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Hume lectures PHI 232

Hume lectures PHI 232

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Published by: G.T.Roche on Sep 04, 2008
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Lectures 19 and 20Slave to the Passions: David Hume’s EthicsDr. Geoffrey Roche19.1 Resources for these lectures
Secondary resources:
A.J Ayer.
 Hume: A very Short Introduction.
Oxford: Oxford University Press, 2000.David Hume “Morality as Based on Sentiment” in James Rachels and Stuart Rachels,eds.
The Right Thing to Do
Boston: McGraw Hill, 2007:65- 70.Stephen Darwall, University of Michigan. Phil 433 course:
History of Modern Ethics.
Available at:http://www-personal.umich.edu/~sdarwall/433dh1200.txt http://www-personal.umich.edu/~sdarwall/433dh200.txtWilliam Edward Morris “David Hume”
Stanford Encyclopedia of Philosophy
 Available at:http://plato.stanford.edu/entries/hume/ James Fieser “David Hume” in
The Internet Encyclopedia of Philosophy
Available at:http://www.utm.edu/research/iep/h/humelife.htm Rachel Cohon “Hume’s Moral Philosophy” in
Stanford Encyclopedia of Philosophy
Available at: http://plato.stanford.edu/entries/hume-moral/
Primary resources:
David Hume
Treatise of Human Nature
(1739- 1740).http://www.class.uidaho.edu/mickelsen/ToC/hume%20treatise%20ToC.htm[accessed Nov 5
2007].Or here:http://etext.library.adelaide.edu.au/h/hume/david/h92t/ 
19.1 Opening Questions
a). What character traits (‘virtues’) would make a person pleasing to themselves? (That is, what traitsdo you need to have to enjoy your own company?)
 b). What virtues make a person useful for themselves (that is, independent)?c). What virtues would make a person pleasing, or useful, to others?d). Is intelligence necessary and sufficient to be a good person?e). Is the Motive of Duty necessary and sufficient to be a good person?
19.2 David Hume: Biographical sketch
David Hume (1711-1776), philosopher, historian and essayist, is considered thegreatest philosopher ever to write in English. In the words of His three main philosophical works,
 A Treatise of Human Nature
(1739-1740), the
 Enquiriesconcerning Human Nature
(1748) and
Concerning the Principles of Morals
(1751)remain very influential, and had a major impact even on those who disagreed withhim (Kant, in particular). His thought inspired Jeremy Bentham to write his Utilitarianethics. He was also an influence on non- philosophers, such as his friend theeconomist Adam Smith (Hume suggesting that open markets are better for theeconomy) and the father of the theory of Evolution, Charles Darwin. Philosophersnow consider Hume to be the father of contemporary cognitive science (the study of how the mind organizes information and creates experience). Much of what we nowgenerally accept as logical principle, especially as applied to scientific and logicalanalysis, we owe to Hume. (The Naturalistic Fallacy and the Is- Ought Fallacy aretwo examples we’ve already seen).David Hume was born in Edinburgh, Scotland. He was a precocious youth, and wassent to Edinburgh University at the age of twelve. He was supposed to study law, butinstead secretly studied the Classical authors of ancient Greece and Rome. (He had tokeep this a secret as his parents were very religious and did not approve of such paganliterature). He left university without taking his degree (you will notice that Kantalways writes of “Mr. Hume” for this reason) and spent three years thinking andwriting about philosophy. He briefly tried to hold a regular job at a sugar importcompany- he got fired because he criticized his boss’s writing style. Then he went tolive in La Flèche, France (where his small stipend was enough to get by) to studyFrench writings. There he wrote the draft for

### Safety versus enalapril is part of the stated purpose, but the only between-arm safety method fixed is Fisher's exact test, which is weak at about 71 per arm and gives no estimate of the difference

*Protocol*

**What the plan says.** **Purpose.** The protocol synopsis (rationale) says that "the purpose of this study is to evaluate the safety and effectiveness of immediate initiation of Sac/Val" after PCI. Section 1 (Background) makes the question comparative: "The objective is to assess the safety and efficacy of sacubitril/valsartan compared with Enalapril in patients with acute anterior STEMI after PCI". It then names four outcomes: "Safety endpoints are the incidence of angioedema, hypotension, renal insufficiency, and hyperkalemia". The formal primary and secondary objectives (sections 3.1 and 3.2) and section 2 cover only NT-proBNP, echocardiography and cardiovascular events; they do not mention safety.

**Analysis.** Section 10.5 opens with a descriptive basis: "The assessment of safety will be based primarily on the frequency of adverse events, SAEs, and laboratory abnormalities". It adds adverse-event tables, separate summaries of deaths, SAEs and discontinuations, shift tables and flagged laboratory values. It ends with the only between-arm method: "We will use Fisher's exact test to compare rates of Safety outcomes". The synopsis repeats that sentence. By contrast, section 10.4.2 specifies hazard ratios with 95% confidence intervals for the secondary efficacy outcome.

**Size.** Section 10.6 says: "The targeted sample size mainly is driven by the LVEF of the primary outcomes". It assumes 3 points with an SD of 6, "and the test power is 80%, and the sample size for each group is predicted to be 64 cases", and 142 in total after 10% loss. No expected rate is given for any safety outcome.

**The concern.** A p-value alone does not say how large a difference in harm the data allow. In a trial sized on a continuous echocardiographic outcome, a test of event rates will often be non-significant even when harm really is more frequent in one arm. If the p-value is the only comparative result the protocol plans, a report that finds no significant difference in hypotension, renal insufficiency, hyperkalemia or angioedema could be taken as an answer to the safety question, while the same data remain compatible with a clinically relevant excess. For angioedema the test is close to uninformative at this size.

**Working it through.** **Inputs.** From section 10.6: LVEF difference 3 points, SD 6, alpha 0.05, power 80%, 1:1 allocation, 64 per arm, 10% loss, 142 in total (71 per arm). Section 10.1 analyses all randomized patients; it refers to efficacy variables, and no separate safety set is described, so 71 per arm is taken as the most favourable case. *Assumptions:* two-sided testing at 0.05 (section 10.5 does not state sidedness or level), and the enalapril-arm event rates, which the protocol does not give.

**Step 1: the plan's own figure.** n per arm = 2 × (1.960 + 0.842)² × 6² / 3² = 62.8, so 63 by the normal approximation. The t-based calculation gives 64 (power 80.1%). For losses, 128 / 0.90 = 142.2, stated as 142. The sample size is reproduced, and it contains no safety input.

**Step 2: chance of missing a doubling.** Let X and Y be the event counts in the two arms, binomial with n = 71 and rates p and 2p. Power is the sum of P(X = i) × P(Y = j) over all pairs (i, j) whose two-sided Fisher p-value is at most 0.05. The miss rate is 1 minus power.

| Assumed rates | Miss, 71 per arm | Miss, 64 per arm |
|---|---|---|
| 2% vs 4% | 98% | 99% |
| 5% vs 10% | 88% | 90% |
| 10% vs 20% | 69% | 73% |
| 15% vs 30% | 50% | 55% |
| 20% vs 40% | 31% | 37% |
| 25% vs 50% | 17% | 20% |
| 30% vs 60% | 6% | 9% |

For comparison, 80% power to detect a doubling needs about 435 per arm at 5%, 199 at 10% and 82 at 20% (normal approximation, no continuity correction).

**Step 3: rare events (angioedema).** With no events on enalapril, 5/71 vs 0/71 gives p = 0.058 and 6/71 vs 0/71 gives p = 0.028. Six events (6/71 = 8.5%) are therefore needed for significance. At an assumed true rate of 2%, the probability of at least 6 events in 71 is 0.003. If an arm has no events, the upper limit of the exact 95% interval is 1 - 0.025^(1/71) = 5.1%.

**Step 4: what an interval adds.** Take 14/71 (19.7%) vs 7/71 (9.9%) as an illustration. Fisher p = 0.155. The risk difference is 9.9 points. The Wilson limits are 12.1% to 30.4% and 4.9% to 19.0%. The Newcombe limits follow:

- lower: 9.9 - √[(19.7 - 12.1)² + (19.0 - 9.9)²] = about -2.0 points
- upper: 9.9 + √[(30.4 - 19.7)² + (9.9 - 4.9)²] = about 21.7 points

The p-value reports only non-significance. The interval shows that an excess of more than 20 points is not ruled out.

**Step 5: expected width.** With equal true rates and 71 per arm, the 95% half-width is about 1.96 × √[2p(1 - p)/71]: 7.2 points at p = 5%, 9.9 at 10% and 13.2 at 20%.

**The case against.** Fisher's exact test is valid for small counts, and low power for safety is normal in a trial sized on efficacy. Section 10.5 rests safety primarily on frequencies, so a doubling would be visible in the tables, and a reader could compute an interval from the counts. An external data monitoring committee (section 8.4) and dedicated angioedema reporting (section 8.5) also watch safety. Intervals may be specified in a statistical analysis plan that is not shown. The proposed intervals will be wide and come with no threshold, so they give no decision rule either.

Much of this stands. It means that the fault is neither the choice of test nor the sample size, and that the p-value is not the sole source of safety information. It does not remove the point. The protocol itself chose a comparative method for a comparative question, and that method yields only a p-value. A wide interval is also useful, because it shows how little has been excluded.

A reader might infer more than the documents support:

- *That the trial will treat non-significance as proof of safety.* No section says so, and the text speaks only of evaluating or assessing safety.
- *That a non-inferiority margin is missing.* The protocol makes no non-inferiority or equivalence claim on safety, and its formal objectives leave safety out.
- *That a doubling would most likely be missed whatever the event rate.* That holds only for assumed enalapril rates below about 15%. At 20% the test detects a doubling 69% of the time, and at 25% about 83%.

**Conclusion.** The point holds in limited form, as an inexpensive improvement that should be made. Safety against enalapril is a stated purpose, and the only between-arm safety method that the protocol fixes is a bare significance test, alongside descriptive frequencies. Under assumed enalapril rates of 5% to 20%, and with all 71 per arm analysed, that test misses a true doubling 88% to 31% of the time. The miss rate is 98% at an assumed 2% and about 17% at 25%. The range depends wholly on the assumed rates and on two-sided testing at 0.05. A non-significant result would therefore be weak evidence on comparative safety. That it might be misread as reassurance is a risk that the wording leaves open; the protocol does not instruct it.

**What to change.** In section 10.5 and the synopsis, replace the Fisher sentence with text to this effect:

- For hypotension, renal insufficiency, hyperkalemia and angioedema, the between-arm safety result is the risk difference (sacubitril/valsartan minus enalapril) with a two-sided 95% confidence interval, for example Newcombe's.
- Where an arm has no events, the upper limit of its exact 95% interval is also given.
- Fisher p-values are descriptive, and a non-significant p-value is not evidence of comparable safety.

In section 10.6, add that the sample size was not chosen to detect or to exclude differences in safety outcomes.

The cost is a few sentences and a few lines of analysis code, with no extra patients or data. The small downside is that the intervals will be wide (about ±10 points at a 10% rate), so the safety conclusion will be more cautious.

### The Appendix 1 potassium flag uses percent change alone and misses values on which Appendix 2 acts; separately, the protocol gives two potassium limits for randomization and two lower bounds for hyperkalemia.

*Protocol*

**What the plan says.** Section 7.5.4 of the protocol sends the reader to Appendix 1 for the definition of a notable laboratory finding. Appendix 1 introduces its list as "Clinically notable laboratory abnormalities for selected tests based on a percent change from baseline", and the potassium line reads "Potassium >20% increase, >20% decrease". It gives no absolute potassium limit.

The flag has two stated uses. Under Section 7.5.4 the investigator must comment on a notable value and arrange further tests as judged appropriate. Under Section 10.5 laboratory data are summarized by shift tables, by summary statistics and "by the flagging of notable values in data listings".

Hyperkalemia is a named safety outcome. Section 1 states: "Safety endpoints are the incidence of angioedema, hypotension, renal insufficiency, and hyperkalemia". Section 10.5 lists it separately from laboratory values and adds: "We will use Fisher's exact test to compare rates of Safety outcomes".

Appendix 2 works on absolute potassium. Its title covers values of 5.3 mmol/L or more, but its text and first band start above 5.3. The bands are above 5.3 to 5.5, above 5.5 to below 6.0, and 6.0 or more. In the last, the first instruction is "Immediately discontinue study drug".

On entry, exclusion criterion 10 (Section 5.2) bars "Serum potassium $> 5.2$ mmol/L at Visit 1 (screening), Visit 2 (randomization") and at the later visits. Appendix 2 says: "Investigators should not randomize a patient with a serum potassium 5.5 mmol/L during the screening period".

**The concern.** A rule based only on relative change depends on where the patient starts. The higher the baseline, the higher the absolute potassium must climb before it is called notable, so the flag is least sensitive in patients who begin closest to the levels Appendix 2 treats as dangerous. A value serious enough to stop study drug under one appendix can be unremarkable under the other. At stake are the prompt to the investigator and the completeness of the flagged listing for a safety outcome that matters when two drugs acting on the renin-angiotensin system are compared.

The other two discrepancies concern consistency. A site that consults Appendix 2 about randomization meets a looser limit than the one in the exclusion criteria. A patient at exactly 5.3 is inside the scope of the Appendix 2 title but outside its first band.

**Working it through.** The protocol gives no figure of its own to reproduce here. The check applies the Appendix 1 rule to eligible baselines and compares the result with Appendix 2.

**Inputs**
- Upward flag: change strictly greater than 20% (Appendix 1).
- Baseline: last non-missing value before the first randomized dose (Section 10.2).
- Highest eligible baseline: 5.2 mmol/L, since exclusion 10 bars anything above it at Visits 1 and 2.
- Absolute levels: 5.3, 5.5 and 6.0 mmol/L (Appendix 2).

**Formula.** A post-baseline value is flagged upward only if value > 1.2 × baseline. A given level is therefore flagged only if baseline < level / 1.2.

Treatise of Human Nature
between 1734and 1737, arguing with Jesuit priests about religion in his spare time.
3Hume saw this book published in 1739, anonymously, with the more anti-religious parts removed (“castrated,” in Hume’s words). Hume then tried to findacademic work, but no university would hire him: his thought was too controversial.He never held an academic post.Hume found teaching work in 1745 as the private tutor to the Marquess of Annandale, but the boy was insane. Eventually he found work as a librarian, whichgave him the stability, and the books, needed to write
The History of England 
, which became a best- seller. This gave him the financial stability (at the age of 43) to writemore philosophy. In 1763 Hume was made secretary to the Ambassador to France,and spent the next three years in Paris, where he frequently met the French
Diderot, D’Alembert and d’Holbach (all atheists and free-thinkers). In1766 Hume returned to England with Jean- Jacques Rousseau. Their friendshipcollapsed- Rousseau, totally paranoid, was convinced that Hume was organizing aninternational conspiracy against him.After a year working for the Government, Hume returned to Edinburgh in 1769,this time for good. One of his young female friends, Nancy Orde, one night wrote “St.David’s Street” on the wall of Hume’s home in chalk. The street still bears the name.Hume died of intestinal cancer in 1776, not before preparing his most controversialworks for publication.David Hume, 1 St. David’s Street, Edinburgh.

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